Culturally & Linguistically Appropriate Services

Culturally and linguistically appropriate services are listed on this Web site, which is a federally funded effort of the Office of Special Education for the U.S. Department of Education. The information is available in Spanish and English. The CLAS Institute identifies, collects, reviews, catalogs, and describes materials developed for children and families from culturally and linguistically diverse backgrounds.

Administration for Children and Families/Head Start

This Web site for the Administration for Children and Families will link you with the Head Start Bureau. Information is in English and Spanish. Head Start's policies, programs, services, publications, research, and statistics are available.


Answers to Chapter Review Questions

  1. The curriculum encourages children to be actively involved in the learning process, to experience a variety of developmentally appropriate activities and materials, and to pursue their own interests in the context of life in the community and the world.

    Relationships among teachers and families are based on a partnership to ensure high-quality care and education. Parents feel supported and welcomed as observers and contributors to the program.

    The program is staffed by adults who are trained in child and family development and who recognize and meet the developmental and learning needs of children and families. They recognize that the quality and the competence of the staff are the most important determinants of the quality in an early childhood program.

    The indoor and outdoor physical environment is designed to promote optimal growth and development through opportunities for exploration and learning. The quality of physical space and materials affects the levels of involvement of the children and the quality of interactions between adults and children.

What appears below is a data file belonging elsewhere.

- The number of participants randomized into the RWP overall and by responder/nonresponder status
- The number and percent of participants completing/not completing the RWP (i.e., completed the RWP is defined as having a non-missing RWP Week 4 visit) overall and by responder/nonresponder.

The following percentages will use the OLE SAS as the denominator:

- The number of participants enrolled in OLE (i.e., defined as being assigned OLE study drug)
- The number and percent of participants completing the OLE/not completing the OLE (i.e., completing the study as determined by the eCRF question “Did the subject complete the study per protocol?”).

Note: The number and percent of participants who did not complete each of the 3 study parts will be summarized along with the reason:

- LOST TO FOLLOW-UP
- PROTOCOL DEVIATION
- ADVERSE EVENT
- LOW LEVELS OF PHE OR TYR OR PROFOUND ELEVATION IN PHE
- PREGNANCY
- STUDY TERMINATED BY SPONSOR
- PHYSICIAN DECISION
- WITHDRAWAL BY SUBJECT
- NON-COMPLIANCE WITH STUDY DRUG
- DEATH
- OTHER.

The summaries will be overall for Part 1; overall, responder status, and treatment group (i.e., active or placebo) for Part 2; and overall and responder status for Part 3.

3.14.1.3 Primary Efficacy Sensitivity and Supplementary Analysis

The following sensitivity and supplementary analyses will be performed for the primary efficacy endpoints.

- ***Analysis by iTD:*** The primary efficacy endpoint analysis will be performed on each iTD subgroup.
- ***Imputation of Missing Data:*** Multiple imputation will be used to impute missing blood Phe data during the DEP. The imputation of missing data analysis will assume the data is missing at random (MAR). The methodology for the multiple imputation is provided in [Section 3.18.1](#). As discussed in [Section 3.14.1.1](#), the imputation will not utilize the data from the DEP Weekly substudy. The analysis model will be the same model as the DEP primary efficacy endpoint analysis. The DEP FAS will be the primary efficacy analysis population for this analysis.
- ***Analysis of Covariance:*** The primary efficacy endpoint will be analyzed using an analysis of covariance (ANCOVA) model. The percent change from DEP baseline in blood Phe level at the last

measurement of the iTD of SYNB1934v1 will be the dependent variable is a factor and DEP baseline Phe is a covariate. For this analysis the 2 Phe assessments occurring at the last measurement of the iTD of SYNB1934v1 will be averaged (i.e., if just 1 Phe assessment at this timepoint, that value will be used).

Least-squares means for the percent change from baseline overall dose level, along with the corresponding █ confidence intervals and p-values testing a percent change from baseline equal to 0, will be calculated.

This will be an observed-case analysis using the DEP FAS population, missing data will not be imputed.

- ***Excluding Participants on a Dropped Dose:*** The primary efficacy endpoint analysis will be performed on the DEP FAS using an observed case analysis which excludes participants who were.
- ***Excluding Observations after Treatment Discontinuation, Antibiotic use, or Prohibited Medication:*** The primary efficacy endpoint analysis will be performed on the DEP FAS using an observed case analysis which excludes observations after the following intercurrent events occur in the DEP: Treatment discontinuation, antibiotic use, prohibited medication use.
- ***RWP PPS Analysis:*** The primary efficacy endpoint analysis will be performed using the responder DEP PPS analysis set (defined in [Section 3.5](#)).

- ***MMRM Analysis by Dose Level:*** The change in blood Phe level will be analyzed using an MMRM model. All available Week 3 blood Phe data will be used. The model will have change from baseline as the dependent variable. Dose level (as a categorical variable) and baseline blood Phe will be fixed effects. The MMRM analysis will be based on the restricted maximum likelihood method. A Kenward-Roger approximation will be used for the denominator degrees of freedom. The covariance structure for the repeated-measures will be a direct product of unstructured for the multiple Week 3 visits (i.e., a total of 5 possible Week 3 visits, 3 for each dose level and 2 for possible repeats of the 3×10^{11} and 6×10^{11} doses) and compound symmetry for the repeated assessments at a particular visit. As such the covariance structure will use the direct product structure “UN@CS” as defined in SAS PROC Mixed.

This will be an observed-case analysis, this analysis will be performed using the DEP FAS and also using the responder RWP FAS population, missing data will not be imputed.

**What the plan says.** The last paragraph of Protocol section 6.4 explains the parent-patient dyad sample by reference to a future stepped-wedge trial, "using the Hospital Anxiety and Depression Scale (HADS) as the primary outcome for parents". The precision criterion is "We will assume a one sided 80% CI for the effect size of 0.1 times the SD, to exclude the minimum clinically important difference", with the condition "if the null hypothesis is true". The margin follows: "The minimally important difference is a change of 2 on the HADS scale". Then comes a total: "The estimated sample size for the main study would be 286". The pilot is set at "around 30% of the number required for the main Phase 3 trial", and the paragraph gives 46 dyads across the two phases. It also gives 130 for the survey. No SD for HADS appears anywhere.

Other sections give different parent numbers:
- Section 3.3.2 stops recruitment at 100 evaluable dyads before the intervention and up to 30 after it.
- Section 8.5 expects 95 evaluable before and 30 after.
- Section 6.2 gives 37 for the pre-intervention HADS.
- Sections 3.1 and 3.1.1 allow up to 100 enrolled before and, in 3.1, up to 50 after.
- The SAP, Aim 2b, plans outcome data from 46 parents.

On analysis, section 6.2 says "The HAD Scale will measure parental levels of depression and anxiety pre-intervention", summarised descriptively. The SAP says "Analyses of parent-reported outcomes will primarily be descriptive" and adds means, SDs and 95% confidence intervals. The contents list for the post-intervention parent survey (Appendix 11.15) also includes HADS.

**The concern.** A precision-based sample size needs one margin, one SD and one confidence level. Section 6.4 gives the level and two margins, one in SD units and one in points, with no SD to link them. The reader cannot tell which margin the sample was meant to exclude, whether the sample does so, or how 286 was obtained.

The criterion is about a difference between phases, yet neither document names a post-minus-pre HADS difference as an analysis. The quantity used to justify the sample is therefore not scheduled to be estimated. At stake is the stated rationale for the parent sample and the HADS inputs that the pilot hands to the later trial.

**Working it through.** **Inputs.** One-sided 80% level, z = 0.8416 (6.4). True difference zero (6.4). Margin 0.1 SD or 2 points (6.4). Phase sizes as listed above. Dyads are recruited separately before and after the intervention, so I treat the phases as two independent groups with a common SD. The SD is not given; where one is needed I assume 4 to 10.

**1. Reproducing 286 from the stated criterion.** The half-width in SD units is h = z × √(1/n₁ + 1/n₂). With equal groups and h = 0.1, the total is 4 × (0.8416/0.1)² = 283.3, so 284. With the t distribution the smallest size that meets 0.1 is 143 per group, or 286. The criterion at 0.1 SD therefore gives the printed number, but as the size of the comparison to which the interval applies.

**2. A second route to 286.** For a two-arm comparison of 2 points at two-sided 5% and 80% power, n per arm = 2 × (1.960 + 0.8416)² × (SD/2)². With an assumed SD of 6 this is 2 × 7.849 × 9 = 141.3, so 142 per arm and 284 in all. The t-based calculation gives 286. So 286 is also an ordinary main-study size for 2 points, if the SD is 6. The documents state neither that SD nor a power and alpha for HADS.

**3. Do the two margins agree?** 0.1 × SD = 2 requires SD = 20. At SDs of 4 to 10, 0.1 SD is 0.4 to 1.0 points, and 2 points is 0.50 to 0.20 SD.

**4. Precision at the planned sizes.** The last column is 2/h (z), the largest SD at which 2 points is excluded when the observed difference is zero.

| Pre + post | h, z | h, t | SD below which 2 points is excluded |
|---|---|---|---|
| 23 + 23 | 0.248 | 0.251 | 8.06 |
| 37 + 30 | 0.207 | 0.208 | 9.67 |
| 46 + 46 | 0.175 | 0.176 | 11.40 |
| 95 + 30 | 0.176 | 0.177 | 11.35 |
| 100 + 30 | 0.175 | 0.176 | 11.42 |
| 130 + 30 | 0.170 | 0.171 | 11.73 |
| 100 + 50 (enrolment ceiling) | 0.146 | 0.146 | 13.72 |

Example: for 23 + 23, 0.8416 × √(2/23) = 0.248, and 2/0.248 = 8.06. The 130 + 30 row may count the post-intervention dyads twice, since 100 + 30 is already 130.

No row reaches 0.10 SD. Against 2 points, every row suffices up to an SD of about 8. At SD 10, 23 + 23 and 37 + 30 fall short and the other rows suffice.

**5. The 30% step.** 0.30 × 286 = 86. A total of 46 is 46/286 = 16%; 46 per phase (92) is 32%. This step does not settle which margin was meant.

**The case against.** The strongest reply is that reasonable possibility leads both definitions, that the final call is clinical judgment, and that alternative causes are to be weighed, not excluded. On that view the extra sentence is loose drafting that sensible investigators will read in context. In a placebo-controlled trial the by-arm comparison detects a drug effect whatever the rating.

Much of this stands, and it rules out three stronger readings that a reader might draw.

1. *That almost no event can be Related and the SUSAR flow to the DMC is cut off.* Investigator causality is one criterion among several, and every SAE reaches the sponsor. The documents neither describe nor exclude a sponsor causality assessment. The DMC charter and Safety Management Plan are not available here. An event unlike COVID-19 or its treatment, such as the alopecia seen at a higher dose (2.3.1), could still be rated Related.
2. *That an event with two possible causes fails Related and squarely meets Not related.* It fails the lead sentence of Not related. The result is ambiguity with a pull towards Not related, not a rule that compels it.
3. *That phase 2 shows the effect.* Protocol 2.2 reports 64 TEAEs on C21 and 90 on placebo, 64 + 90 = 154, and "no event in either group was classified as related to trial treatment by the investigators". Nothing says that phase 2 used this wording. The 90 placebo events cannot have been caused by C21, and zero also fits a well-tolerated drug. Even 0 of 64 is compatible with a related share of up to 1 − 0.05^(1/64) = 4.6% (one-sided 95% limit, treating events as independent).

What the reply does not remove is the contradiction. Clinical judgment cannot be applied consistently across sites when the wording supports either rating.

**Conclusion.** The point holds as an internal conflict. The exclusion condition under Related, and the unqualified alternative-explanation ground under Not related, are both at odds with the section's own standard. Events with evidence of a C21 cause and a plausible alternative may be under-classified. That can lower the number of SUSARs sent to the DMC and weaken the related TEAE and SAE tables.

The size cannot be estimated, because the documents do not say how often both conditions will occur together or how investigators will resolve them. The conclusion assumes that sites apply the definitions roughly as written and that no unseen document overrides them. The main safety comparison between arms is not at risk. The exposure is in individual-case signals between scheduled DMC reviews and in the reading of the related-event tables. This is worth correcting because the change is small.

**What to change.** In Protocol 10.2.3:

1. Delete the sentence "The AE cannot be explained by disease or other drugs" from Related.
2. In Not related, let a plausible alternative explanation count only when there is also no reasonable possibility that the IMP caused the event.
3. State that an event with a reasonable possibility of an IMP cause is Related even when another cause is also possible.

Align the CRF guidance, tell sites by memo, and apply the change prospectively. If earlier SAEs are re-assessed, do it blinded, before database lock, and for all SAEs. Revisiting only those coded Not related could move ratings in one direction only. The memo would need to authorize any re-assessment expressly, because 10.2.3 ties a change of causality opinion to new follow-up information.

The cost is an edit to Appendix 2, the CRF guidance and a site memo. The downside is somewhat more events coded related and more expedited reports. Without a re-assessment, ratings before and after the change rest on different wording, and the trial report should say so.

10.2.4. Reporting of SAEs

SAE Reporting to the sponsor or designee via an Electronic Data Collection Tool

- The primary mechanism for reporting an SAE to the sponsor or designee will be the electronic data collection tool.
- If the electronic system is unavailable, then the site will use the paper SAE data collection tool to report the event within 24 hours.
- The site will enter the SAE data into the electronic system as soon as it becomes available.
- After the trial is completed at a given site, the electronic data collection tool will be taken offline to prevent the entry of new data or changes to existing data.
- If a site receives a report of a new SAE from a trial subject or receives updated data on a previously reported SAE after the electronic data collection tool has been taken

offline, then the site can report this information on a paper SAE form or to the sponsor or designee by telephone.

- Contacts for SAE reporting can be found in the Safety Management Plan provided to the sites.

Ongoing and systematic evaluation is essential to improve and maintain the quality of an early childhood program. Evaluation should focus on the program's effectiveness in meeting the needs of children, families, and staff.
  2. Flexible hours and schedules that match other school calendars; reasonable fees; clear lines of communications with parents and families; utilization of community resources such as libraries, swimming pools, and parks; supplemental to and supportive of regular school programs, rather than extension of the school day; teaching staff is trained in operating extended day programs; homey, relaxed atmosphere; large blocks of free play time; children are self-directed, self-paced; many opportunities for creative expression; cooperation rather than competition is stressed; programs has its own permanent space.
  3. Knowledge of children's development and learning; knowledge of the strengths, interests, and needs of each individual child; and knowledge of the social and cultural contexts in which children live.
  4. The ability to go beyond one's own sociocultural background to ensure equal and fair teaching and learning experiences for all children; includes adult's ability to develop a multiethnic perspective.
  5. The process helps the assessor take an overview of the entire program. Rather than focus on the achievements of one child or the performance of one teacher, a good evaluation process includes curriculum development, parent's involvement, the program's relationship to the community, the governance of the school, the financial structure, and the physical environment. The types of integrated assessment give greater awareness to areas in need of improvement, such as teacher's credentials and experience or staffing ratios, which are often indicators of good-quality programs. A key indication of a quality program is program evaluation.